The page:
[00:03:44] So, I’m just going to talk a little bit about one of my patients who had an AFM. So, he presented on July 4th with just with emesis and decreased appetite. He was seen in the emergency room and then admitted for declining status in the local hospital. And then was life flighted to Houston as he continued to get worse. He was treated with five rounds of IVIG and underwent plasmapheresis. And then, because he had ongoing respiratory insufficiency, he underwent tracheostomy, had a T-tube placement. And then eventually was transferred to inpatient rehabilitation in Dallas where he received physical therapy, occupational therapy, speech therapy, for quite a long time from August of 2016 to February of 2017.

[00:04:39] And at the time of discharge from inpatient rehabilitation he was able to take a few steps with a lot of assistance. He continued to have drooling, was on the ventilator. Excuse me. But he was able to tolerate a passenger valve or a speaking valve. And he had some recovery in the left arm. He went on to do repeated bouts of rehabilitation and has actually recovered fairly well now to where his tracheostomy is out and he’s able to take a few steps on his own. And a lot more functional than what he was at the time of the diagnosis.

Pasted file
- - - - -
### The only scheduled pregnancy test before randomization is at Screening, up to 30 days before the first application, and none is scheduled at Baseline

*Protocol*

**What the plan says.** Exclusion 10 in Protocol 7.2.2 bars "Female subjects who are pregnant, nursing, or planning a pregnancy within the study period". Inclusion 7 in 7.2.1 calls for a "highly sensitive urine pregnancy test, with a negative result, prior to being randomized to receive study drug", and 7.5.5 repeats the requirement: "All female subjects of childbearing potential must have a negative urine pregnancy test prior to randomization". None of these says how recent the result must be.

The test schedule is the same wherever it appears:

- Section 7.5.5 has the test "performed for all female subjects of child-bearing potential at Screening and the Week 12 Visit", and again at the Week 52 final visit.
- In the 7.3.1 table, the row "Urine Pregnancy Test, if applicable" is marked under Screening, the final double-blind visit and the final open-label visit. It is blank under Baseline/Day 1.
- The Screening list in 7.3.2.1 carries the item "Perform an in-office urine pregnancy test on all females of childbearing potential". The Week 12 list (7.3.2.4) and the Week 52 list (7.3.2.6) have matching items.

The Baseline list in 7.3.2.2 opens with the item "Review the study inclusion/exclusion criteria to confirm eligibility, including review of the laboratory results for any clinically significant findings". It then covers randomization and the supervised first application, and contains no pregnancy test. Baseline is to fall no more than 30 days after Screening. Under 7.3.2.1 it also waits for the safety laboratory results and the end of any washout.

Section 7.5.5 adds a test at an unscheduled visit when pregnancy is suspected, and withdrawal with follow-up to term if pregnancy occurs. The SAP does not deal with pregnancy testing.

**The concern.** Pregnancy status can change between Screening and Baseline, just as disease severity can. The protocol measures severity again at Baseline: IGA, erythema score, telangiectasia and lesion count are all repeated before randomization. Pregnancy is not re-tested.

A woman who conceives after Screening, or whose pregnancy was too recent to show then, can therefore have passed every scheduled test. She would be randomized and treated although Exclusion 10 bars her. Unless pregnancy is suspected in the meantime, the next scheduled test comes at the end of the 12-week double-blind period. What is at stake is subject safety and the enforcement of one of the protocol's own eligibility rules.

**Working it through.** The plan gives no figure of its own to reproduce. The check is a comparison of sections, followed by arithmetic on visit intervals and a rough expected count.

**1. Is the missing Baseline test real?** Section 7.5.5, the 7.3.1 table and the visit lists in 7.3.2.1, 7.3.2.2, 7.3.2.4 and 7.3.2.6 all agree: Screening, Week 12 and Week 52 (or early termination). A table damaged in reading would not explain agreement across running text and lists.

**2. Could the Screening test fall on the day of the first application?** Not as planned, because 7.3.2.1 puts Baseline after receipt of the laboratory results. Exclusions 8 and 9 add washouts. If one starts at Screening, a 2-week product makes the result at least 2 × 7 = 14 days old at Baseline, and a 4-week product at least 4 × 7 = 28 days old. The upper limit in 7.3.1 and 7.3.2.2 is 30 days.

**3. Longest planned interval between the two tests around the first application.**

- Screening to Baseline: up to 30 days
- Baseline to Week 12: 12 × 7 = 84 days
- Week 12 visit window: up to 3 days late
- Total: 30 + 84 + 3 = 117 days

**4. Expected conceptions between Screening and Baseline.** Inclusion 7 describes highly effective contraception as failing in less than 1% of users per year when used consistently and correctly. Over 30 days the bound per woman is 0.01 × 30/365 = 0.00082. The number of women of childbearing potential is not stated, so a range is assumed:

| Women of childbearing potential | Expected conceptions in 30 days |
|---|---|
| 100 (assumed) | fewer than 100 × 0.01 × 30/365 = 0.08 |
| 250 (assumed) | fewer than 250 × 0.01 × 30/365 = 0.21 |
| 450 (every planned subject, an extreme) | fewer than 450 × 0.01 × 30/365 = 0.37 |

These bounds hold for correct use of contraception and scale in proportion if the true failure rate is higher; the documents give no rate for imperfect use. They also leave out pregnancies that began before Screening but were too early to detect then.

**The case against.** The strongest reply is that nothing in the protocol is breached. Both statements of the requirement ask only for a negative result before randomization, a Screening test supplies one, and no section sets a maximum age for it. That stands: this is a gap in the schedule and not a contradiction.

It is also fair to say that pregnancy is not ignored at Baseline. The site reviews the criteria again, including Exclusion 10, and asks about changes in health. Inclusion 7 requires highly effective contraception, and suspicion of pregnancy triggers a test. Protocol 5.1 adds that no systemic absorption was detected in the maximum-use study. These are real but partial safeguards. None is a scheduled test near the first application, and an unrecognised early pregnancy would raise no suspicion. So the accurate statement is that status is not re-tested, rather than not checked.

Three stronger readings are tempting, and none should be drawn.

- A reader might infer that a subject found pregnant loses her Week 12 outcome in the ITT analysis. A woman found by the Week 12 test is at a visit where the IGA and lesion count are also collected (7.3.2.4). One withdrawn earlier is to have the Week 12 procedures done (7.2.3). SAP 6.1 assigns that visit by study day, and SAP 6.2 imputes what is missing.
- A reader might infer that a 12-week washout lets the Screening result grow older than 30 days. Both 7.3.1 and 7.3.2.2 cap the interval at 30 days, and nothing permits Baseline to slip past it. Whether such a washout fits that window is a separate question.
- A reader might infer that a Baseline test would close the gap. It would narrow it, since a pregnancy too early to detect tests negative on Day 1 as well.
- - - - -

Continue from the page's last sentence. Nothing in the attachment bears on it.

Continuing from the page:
[00:05:19] So, this is him when he initially came to us in the rehab. And this is during his process of rehabilitation. And this is him now. So, rehabilitation in the ICU obviously as rehab specialists, I’m a rehab physician of course, so as a rehab physician we recommend early rehabilitation which is obviously safe. It has shown a decreased length of stay in the hospital, decreased the disuse atrophy that occurs in the muscles with the muscles not being used. Obviously, the muscles are like dying out and then there’s muscle wasting. So, excuse me, the early rehabilitation helps in trying to combat all these issues.

[00:06:11] So, the rehab specialists help provide specific knowledge to the medical team to the patient and families, caregivers, and everybody about the conditions which include spinal cord injury, brain injury, more from a functional aspect. So, we help with the assessment, with the planning, coordination of transition to rehabilitation, and sometimes that’s not easy to see, as what has happened to the individual, either the patient or, excuse me, is pretty devastating and hence trying to walk through the entire process is challenging.

[00:06:57] Rehab is involved early in the care and then we help provide education regarding the diagnosis, the prognosis and the various treatment options. Excuse me. We help monitor the condition and institute appropriate therapies. There is a particular weakness pattern that is seen in AFM, which is proximal more than distal. And then the recovery also is like that, where and you see more distal coming back first before the proximal comes back. And then we also are monitoring the stability and the early recovery that is seen with the patients. Oops sorry. So, rehab is involved in various aspects of the patient care.